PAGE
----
OUR FAMILY MOVED eleven times before I turned seven. I attended three first grades: in Utah, in Colorado, in Virginia. I remember the July day we arrived in Juneau, Alaska, the way the barnacle must regard its final and lasting attachment, with relief and a niggling worry: Is this the place?

The following summer we lived in Mount McKinley National Park, as it then was known. My father, a civil engineer, was in charge of a project to pave the first fifteen miles of the park road as far as the Savage River. For three months, we lived at park headquarters, wedged into a trailer so small that the four kids shared two bunks embedded in the hallways, like beds in a Pullman sleeper. My strongest memories feature me as a half-feral child roaming from adventure to adventure, discoveries all around.

This, then, was the child becoming herself. I pounded dull cubes of fool’s gold free from granite rocks. Dug green bones of snowshoe hares from beneath a duff of dry spruce needles. Felt the blast of my heart when I woke from daydreaming to see an impassive moose standing before me. Heard the drum of my feet against the damp trail as I ran away. Tasted the sour burst of blueberries picked warm and dusty. Scuffed through the silvered ruins of some long-dead prospector’s cabin.

This is how I discovered my home. This was my first act of wayfinding.

Sometimes, though, we lose our way, without ever realizing it. The summer in Mount McKinley ended, and we moved back to Juneau, to the Mendenhall Valley, hedged by a glacier at one end and tidal flats at the other. On this suburban frontier I grew up climbing trees in a rainforest and riding motorcycles on back roads scraped from glacial till. I camped with friends on uninhabited beaches and stood in line for Star Wars, fished with my dad off Shelter Island and played third-string basketball in high school, ate (reluctantly) ocean-bright salmon two or three times a week and Kraft macaroni and cheese when we were lucky.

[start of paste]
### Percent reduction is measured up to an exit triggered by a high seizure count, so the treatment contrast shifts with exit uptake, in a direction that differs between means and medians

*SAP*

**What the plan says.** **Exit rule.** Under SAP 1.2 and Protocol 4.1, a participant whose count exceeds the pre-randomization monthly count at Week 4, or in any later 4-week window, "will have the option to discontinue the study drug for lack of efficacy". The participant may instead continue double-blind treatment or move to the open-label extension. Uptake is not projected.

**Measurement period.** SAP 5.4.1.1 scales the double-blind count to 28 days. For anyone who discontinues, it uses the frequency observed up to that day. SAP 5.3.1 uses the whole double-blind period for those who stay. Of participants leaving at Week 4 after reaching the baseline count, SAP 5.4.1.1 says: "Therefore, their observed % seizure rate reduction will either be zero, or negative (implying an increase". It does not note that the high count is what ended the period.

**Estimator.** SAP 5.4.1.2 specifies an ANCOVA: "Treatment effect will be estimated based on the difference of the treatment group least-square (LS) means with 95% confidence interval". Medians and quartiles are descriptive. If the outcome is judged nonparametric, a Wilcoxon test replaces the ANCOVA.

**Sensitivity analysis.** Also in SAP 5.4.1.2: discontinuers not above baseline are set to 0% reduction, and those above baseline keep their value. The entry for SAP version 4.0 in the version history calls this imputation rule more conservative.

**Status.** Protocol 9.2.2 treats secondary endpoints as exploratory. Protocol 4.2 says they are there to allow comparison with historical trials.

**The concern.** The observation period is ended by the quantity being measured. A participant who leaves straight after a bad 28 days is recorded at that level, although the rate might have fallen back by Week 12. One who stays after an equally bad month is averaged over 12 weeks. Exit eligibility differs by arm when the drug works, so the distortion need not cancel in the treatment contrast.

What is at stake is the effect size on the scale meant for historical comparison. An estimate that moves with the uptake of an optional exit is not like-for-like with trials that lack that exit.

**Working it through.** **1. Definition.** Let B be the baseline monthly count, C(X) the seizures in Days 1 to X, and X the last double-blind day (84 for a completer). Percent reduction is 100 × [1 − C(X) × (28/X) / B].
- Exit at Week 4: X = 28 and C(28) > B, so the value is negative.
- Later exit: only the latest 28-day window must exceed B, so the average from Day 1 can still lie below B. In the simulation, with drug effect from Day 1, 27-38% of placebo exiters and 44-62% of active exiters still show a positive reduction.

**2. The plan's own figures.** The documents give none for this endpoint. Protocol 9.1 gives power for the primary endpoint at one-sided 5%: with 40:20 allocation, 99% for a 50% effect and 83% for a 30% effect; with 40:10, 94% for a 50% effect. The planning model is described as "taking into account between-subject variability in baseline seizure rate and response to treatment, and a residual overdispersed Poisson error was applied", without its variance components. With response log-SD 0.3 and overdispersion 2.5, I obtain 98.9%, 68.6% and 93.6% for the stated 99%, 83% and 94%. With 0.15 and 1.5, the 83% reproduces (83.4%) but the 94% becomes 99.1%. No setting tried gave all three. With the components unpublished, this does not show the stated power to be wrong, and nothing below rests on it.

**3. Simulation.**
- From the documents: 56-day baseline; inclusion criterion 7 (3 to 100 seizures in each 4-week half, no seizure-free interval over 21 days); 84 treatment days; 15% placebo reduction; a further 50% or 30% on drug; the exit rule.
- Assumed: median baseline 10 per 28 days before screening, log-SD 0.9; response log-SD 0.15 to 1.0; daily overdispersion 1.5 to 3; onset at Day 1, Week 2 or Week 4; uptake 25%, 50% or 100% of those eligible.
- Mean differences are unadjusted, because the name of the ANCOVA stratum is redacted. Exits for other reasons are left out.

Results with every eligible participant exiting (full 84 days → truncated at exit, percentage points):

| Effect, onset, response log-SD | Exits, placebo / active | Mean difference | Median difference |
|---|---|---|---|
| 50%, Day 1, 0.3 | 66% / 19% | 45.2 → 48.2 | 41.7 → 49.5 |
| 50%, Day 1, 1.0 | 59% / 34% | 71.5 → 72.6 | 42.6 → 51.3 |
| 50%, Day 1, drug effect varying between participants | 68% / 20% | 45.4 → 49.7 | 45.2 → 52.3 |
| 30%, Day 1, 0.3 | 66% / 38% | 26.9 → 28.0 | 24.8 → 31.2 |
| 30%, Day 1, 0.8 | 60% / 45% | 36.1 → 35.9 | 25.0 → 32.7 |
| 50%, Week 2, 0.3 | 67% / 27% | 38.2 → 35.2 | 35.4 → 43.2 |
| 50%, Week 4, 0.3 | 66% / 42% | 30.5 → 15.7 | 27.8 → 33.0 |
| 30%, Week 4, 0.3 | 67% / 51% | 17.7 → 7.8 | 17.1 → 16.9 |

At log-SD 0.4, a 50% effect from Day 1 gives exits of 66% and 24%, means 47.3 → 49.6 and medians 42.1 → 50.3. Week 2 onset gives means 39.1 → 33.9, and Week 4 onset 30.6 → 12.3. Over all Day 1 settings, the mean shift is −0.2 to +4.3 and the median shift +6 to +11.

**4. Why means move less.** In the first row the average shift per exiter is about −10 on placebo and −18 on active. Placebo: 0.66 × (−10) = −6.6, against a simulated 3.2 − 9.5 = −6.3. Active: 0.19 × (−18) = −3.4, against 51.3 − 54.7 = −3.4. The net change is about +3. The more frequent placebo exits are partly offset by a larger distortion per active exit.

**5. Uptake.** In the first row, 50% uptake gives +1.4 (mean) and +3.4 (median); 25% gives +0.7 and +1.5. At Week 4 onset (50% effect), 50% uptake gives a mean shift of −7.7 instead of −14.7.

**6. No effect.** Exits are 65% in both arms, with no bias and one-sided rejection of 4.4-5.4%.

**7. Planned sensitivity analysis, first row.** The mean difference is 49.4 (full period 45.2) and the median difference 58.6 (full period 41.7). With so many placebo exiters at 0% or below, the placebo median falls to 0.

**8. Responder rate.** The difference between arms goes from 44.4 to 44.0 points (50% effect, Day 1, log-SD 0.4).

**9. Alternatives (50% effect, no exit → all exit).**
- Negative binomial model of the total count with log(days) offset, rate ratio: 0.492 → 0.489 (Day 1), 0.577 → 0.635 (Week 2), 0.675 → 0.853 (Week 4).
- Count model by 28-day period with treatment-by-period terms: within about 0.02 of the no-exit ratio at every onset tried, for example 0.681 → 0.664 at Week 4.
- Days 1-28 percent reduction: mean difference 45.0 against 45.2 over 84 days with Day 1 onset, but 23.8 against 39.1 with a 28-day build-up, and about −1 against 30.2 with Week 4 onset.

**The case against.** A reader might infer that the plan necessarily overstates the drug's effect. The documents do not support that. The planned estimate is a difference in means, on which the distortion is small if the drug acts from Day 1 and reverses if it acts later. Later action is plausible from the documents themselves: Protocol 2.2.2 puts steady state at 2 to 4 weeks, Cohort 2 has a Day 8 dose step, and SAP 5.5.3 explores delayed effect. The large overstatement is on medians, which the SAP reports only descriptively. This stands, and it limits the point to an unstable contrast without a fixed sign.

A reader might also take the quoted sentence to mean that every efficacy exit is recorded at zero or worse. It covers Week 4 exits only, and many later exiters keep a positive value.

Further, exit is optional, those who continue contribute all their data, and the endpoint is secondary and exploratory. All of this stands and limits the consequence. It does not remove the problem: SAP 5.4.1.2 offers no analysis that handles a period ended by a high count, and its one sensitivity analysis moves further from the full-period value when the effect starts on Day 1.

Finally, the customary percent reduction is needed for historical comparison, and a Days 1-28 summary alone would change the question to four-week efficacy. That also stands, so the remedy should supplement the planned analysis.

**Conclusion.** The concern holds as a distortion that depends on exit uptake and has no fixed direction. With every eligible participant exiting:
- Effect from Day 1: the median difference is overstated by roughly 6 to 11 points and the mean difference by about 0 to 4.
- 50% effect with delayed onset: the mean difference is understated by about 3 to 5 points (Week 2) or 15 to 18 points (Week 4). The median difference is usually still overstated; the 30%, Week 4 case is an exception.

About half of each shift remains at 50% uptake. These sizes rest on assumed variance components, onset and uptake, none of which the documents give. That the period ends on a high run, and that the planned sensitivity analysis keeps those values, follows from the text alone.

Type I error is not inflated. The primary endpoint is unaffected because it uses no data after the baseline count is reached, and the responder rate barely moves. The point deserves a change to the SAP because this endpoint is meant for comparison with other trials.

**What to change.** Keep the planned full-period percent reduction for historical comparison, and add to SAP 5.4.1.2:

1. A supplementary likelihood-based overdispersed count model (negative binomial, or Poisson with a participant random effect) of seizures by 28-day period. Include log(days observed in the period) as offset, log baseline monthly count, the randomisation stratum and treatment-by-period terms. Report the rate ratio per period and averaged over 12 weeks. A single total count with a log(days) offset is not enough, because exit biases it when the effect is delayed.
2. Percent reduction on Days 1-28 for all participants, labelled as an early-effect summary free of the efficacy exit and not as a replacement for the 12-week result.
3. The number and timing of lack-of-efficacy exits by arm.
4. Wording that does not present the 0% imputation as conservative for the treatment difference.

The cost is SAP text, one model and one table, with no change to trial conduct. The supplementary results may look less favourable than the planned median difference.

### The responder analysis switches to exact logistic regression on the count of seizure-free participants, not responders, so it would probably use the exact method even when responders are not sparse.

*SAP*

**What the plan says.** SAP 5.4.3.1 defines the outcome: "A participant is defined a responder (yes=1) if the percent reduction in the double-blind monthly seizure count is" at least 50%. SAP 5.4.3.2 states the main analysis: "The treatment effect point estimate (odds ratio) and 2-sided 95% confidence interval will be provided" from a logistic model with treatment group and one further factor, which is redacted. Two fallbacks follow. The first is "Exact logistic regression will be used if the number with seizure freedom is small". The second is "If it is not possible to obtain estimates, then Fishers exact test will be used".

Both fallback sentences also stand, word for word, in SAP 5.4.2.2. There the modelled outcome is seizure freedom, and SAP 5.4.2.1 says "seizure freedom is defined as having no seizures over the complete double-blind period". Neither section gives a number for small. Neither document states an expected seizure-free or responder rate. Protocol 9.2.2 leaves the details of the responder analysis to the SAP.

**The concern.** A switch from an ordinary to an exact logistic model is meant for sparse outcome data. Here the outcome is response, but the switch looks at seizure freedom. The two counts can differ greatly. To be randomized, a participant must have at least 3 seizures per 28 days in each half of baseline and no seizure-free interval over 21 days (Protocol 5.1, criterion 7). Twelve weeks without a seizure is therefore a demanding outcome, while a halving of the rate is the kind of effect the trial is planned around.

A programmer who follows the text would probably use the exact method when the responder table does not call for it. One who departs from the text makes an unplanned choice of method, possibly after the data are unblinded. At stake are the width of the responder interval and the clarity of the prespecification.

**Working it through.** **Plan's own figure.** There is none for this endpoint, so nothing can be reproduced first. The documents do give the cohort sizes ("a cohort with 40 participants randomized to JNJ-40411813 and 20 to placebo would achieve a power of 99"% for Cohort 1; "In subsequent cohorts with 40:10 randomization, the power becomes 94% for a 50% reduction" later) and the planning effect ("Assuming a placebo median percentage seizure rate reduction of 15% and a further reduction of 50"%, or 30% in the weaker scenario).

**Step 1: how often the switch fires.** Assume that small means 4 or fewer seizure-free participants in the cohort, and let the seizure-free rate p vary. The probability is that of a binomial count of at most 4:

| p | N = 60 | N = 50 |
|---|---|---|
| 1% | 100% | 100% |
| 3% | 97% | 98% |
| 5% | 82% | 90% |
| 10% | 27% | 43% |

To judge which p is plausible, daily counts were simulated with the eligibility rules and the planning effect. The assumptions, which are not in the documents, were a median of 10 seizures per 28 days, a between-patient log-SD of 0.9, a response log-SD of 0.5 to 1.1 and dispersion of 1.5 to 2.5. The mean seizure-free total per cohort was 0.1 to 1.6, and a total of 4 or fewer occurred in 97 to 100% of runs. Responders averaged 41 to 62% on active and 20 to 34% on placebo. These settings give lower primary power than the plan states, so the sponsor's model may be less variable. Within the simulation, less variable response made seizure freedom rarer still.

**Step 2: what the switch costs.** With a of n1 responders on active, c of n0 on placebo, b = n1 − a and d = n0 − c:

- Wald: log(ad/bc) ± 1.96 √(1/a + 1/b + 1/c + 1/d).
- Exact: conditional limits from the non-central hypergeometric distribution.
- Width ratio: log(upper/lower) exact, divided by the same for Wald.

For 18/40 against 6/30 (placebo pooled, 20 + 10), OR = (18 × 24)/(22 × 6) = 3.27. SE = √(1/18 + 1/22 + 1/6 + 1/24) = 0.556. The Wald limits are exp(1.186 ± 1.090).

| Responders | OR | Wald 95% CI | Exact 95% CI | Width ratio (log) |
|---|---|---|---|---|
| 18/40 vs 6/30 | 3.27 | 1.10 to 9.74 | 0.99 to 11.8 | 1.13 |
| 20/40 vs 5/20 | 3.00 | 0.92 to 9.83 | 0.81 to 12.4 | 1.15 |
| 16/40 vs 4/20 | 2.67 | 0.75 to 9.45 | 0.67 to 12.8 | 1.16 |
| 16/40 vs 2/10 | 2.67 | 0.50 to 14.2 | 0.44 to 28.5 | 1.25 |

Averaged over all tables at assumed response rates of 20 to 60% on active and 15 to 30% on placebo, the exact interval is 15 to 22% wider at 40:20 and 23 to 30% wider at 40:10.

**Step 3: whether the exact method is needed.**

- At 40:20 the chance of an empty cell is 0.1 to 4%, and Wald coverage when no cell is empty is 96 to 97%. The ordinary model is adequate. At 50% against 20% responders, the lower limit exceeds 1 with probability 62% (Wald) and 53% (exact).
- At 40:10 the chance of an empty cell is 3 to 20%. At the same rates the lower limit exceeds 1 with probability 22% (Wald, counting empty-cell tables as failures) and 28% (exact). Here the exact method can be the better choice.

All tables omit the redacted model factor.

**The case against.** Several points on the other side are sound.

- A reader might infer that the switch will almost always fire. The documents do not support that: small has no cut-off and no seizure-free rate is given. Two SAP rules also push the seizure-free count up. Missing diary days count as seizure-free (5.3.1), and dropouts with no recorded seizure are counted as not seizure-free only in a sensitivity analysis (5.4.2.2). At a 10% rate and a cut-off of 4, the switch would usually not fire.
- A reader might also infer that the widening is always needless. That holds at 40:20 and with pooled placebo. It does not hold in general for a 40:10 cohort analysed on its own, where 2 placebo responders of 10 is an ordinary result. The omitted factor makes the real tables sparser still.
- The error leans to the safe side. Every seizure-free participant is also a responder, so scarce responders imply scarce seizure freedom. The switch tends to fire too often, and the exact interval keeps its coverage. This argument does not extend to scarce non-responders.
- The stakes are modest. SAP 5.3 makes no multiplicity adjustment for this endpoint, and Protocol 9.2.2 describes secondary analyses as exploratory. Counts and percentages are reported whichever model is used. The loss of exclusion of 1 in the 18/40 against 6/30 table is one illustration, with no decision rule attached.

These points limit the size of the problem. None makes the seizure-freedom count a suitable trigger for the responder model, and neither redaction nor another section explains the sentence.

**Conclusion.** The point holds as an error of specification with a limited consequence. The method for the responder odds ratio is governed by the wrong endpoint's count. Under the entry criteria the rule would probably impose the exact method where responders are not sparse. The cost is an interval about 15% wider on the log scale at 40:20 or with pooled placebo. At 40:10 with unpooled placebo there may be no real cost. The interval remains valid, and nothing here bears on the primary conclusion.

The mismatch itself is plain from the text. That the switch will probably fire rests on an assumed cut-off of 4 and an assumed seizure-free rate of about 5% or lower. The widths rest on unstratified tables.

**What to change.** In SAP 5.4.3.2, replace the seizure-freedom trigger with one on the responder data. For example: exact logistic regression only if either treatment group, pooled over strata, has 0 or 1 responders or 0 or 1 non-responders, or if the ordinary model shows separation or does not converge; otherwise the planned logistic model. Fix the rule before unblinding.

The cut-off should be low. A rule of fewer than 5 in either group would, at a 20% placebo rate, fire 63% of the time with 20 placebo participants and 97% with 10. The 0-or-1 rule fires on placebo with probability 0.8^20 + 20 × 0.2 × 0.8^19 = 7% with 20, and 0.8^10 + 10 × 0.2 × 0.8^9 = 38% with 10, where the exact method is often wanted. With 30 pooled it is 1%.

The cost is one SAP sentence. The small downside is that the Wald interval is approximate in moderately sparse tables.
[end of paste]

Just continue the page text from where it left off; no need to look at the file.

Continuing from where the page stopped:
I never became the sort of Alaskan who flies planes, kills wild animals, fishes open seas, climbs mountains, or treks through the backcountry as if it were no more troublesome than driving to the local 7-Eleven for a newspaper. Life felt interesting enough in a place where the separation between nature and home seemed no more substantial than the faint rattle of a beaded curtain between doorways. Black bears strolled through backyards. Humpback whales coursed silently like intergalactic freighters beneath my father’s boat. The Mendenhall Glacier was a grand blue slab of scenery for thousands of thrilled tourists and a playground where everyday hooligans like me spent afternoons leaping off moraines and plinking rocks at castaway icebergs.

There were moments that scraped away this unmindfulness. After a night of babysitting, for instance, I watched the four a.m. dawn pinking the clouds behind Thunder Mountain, and some foreknowledge of a larger world both frightening and exhilarating pierced me. On a day in November, huddled in dead grasses on the Mendenhall wetlands, I watched Canada geese so intently through binoculars that the tide rose unnoticed and stranded me, and it was not so much the bitter cold but some recognition of life’s blind passage that made me cry as I waded through chest-deep water toward solid ground.

Of course I could never have used the words home or wilderness then with any awareness of their complex meanings, nor did I know the phrase mysterium tremendum, a German theologian’s term for awe-fullness, numinous dread, an apprehension of the Other. Somehow I did know that the only way to experience that searing intensity was to push beyond the known world, past a life eased by familiarity. Years fell behind me, miles passed beneath my feet, before I recognized that such moments — and how painfully few they are — help us recognize axis mundi, the center of the world, which is not a place but a way of being. Like wilderness. Like home.

Sherry Simpson’s essay in this issue is excerpted from her book The Accidental Explorer, published recently by Sasquatch Books. She teaches at the University of Alaska, Anchorage.